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Accessible Venice travel for wheelchair users

By The Kirker Team, 11 February 2019

The mention of Venice tends to put an image in one’s mind of stepped bridges over canals, gliding along the water in a water taxi and narrow winding streets which you can happily get lost in for hours. But perhaps those images could also seem daunting for someone who is slightly less confident on their feet for long periods of time, or would rather experience Venice without so many steps, especially if you are a wheelchair user. However, fear not, whilst I was visiting I took special care to note the best and most easily accessible things to do, ways to get around without the steps, and places to stay with easily accessible rooms.

Accessible travel from the airport and around Venice

 

On your arrival you will be met from the airport or train station by one of our friendly ground agents who will show you to your private (or shared) water taxi. Traditionally water taxis have steps to get in and out of them and our agents are there to assist you in entering and exiting the taxi, however, if you are uncertain about using steps or are a wheelchair user do not worry, let us know in advance and we will make sure that the transfer is adapted as appropriate so that your needs are catered for – it is even possible to arrange a wheelchair-friendly boat.

Getting around Venice by public transport is also quite manageable and the network of vaporetto water buses is both efficient and wheelchair accessible, especially if you have an extra pair of hands to help you getting on and off. There is no step when you get on or off a vaporetto, but the height of the water (and passenger load of the vessel) will affect how smooth it is. Routes 1 and 2 travel up and down the Grand Canal and offer a fabulous panorama of the city from the water.

Which sights in Venice are wheelchair accessible?

 

The main obstacles to those looking to explore Venice by wheelchair are of course the bridges and canals – there are more than 400 bridges in the city, many of which are stepped and have no alternative ramps. However, despite this a surprisingly large portion of the city is actually flat and easy to explore without having to cross a canal. Much of the San Marco neighbourhood, as well as the Dorsoduro and other areas, is actually very accessible. In fact, in some ways Venice is more easy to explore than other big cities – there are no hills, no traffic, no curbs and no cobblestones – pavements are generally smooth and broad.

St Mark’s Square is one of the most iconic sites of Venice and the surrounding streets are flat and reasonably wide in general so getting around is made as easy as possible for exploring. When trying to move around other parts of the city I would also recommend the water bus which travels various routes down the grand canal and is a wonderful way to see Venice, this also has step free access and is wheelchair friendly so exploring new areas of the city is as easy as can be.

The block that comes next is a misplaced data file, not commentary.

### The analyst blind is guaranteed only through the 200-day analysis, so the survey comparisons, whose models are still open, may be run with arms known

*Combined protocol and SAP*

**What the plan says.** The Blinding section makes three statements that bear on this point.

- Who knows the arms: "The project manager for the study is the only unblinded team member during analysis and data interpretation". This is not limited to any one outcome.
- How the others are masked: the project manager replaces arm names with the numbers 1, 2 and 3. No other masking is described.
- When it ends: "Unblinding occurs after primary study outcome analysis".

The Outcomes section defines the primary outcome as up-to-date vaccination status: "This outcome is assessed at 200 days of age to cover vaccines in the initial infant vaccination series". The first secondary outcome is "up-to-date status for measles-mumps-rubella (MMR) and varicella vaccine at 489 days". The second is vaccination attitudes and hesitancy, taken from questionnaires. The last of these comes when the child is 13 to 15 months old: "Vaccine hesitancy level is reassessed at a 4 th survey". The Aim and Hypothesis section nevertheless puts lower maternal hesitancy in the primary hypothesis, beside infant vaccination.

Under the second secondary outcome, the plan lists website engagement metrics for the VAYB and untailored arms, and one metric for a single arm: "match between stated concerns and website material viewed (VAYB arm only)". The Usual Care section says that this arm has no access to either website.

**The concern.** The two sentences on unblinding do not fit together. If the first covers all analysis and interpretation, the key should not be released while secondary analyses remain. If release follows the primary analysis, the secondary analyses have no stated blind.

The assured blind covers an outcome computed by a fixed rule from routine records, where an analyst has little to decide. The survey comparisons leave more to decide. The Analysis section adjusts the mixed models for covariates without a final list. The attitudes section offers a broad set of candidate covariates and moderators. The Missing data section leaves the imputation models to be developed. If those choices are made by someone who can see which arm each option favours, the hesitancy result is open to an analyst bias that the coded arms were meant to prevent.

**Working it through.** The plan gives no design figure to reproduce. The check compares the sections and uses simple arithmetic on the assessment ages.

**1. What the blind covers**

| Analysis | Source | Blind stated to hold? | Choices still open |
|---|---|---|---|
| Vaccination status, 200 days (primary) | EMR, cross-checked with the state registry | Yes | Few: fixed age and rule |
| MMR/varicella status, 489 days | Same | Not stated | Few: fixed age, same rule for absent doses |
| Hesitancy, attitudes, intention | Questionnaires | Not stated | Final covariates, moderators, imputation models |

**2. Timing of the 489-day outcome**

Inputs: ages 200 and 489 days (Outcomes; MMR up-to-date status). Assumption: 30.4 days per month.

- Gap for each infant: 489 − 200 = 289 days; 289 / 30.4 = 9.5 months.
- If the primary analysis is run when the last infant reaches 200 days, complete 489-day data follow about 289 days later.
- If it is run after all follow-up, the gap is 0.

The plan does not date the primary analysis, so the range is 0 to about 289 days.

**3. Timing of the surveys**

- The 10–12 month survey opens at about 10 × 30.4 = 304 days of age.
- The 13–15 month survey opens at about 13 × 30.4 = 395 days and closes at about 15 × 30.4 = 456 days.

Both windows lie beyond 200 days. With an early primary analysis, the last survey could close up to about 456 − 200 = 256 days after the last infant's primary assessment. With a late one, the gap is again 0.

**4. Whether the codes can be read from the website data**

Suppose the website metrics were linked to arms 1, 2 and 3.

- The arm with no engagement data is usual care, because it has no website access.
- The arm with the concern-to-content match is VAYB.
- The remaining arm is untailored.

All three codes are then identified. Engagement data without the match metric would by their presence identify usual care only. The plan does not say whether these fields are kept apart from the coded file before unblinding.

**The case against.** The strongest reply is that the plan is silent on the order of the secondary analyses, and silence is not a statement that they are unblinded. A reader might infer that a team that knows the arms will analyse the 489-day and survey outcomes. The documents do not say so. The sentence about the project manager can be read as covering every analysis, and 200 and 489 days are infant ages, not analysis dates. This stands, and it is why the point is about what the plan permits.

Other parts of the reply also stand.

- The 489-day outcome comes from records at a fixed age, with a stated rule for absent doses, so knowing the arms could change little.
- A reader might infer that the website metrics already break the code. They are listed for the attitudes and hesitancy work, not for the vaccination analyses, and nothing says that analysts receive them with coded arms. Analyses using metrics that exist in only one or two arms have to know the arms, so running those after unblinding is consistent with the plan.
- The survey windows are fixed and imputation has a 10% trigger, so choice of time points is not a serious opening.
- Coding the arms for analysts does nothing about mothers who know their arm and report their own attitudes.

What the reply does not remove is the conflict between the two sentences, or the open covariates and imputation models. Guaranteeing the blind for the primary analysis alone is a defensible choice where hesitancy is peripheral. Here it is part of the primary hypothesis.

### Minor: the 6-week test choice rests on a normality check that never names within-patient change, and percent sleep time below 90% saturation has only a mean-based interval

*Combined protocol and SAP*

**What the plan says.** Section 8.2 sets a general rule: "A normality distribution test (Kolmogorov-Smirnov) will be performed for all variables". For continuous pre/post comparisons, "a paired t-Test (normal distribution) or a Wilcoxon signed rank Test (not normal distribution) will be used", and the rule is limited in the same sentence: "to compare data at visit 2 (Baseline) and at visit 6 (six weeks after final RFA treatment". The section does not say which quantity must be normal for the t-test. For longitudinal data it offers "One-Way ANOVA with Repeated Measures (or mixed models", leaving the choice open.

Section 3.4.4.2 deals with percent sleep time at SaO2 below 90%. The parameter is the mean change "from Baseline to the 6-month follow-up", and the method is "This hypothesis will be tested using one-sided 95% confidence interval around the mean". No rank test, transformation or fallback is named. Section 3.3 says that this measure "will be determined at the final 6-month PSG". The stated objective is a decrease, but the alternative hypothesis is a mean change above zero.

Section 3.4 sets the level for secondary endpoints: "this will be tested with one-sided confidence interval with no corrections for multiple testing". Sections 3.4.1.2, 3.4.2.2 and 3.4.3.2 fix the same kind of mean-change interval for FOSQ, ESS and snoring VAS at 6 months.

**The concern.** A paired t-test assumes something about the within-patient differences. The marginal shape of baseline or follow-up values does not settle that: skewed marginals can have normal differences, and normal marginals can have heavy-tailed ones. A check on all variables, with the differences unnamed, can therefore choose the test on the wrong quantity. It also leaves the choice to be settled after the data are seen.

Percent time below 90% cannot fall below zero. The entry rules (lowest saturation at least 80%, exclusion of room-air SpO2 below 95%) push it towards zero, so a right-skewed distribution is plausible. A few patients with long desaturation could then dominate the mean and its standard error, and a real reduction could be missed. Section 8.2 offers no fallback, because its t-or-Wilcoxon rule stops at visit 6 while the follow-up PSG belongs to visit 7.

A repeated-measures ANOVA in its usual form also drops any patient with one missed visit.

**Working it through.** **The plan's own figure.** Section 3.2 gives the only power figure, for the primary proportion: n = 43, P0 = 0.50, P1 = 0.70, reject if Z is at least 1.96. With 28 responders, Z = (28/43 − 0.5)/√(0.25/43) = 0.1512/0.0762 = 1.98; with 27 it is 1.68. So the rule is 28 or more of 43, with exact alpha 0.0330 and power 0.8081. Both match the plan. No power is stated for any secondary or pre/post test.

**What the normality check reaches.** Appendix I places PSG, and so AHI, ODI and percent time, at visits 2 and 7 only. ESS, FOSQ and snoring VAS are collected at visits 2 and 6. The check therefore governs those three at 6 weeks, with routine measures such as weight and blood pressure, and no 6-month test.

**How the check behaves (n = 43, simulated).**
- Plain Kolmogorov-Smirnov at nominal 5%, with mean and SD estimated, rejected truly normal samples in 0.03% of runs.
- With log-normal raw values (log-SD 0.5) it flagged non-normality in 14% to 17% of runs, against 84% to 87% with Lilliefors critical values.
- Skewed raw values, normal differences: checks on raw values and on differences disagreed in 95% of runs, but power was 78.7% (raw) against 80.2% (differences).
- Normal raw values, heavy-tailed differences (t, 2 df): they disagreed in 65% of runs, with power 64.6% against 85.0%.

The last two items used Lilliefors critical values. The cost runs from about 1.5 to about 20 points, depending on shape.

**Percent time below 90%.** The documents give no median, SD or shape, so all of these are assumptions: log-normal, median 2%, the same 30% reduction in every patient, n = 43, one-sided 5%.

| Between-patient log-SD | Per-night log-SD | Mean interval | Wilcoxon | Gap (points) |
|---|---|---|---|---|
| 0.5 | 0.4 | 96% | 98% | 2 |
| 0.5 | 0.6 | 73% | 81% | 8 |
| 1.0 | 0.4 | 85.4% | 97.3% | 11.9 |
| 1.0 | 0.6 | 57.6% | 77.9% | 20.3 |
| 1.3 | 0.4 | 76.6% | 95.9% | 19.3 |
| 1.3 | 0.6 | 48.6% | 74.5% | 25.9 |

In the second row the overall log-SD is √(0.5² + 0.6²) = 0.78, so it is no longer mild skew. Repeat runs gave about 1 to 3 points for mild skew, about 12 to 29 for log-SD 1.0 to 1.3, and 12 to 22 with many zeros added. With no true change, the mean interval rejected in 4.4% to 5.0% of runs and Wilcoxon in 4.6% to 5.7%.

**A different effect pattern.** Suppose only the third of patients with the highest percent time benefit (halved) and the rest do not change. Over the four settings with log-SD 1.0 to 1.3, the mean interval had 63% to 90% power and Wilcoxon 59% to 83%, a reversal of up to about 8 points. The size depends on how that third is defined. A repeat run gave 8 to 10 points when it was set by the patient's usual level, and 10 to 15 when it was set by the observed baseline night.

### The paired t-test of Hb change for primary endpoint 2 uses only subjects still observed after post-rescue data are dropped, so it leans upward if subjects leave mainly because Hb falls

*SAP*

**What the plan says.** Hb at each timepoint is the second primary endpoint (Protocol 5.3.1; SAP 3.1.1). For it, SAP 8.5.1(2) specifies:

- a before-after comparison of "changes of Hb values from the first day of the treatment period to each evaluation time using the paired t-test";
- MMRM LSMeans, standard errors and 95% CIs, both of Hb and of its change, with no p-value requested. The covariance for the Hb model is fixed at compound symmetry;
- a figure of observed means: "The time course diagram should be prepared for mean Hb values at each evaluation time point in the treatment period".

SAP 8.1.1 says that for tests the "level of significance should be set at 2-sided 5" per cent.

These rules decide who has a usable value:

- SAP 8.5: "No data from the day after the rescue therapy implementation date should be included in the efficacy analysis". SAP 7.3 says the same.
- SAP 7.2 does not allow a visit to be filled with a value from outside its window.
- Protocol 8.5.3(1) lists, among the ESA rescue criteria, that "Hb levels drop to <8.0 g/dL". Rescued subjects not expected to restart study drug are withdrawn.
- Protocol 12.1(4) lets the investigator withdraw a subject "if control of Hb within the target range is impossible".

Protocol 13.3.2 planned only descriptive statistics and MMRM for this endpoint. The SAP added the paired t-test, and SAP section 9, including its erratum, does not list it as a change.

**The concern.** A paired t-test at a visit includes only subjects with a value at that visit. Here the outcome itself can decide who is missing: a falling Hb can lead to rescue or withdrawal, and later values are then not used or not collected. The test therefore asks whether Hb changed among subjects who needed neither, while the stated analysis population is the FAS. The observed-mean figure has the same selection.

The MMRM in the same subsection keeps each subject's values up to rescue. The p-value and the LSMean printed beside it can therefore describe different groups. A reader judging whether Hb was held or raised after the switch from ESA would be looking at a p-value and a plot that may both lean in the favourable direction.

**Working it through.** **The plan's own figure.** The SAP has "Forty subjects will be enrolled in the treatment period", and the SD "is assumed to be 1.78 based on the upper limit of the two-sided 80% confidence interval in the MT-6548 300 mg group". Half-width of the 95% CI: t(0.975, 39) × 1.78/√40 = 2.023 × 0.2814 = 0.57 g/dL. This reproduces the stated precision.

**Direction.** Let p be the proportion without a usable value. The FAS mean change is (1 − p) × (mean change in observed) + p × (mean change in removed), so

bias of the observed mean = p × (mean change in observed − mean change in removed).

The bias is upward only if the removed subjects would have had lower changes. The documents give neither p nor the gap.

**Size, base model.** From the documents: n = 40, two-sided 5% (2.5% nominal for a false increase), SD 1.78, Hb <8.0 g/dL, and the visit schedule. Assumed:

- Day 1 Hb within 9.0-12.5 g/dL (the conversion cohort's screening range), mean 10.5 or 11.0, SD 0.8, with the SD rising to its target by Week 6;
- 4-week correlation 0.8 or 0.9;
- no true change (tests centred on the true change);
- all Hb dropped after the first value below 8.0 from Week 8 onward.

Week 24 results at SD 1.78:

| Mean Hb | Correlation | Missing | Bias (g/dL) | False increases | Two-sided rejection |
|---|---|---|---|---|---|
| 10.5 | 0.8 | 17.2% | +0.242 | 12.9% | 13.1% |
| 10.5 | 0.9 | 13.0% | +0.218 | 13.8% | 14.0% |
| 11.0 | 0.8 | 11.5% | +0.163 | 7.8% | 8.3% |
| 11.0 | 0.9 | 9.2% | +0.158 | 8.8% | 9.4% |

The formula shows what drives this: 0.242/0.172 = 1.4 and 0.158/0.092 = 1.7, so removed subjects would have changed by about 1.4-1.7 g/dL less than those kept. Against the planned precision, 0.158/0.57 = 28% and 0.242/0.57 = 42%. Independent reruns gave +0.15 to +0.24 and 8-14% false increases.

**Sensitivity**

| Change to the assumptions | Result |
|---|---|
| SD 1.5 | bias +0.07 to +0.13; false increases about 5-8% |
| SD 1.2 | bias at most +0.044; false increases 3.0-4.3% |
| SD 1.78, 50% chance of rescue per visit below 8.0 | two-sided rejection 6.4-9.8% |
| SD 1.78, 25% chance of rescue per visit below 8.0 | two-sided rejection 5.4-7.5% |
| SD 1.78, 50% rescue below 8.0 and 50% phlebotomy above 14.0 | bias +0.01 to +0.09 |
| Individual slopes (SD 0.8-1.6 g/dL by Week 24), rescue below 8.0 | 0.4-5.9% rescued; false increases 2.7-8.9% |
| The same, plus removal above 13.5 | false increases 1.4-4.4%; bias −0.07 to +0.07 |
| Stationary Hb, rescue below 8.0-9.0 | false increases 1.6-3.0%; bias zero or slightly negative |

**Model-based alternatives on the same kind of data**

A trip to Doge’s Palace should be first on your wish list, and I am pleased to say that they do cater very well to those who wish to avoid stairs or need wheelchair access. There is an accessible entrance without any steps and an elevator to take you to the upper floors so you won’t miss out on the beautiful art work on display or the famous architecture of the building. 

Wheelchair-friendly hotels in Venice

 

When it comes to hotels I would personally recommend the Londra Palace. With a beautiful lobby and bar area on the ground floor and elevator access to nearly all rooms this hotel is a real gem. After recent renovations most rooms now have walk in showers and the décor throughout is classical Venetian with a new and fresh feel to it. If possible, book a junior suite with terrace which gives an unrivalled view of the lagoon and a perfect spot for watching the sun set. This hotel is also perfectly located with St Mark’s and the Doges Palace just around the corner.

Venice should be on everyone’s travel wish list, regardless of mobility. Please get in touch for a tailor-made quotation and an itinerary designed to suit your personal requirements. For more information read our guide on how many days to spend in Venice.

To make an enquiry please speak to one of our experts on 020 7593 1899, or enquire online

Our expert reservations team regularly travel to a wide range of destinations to explore new cities, visit hotels and to research museums, galleries and restaurants so that we can offer the most up-to-date advice and recommendations.

Vienna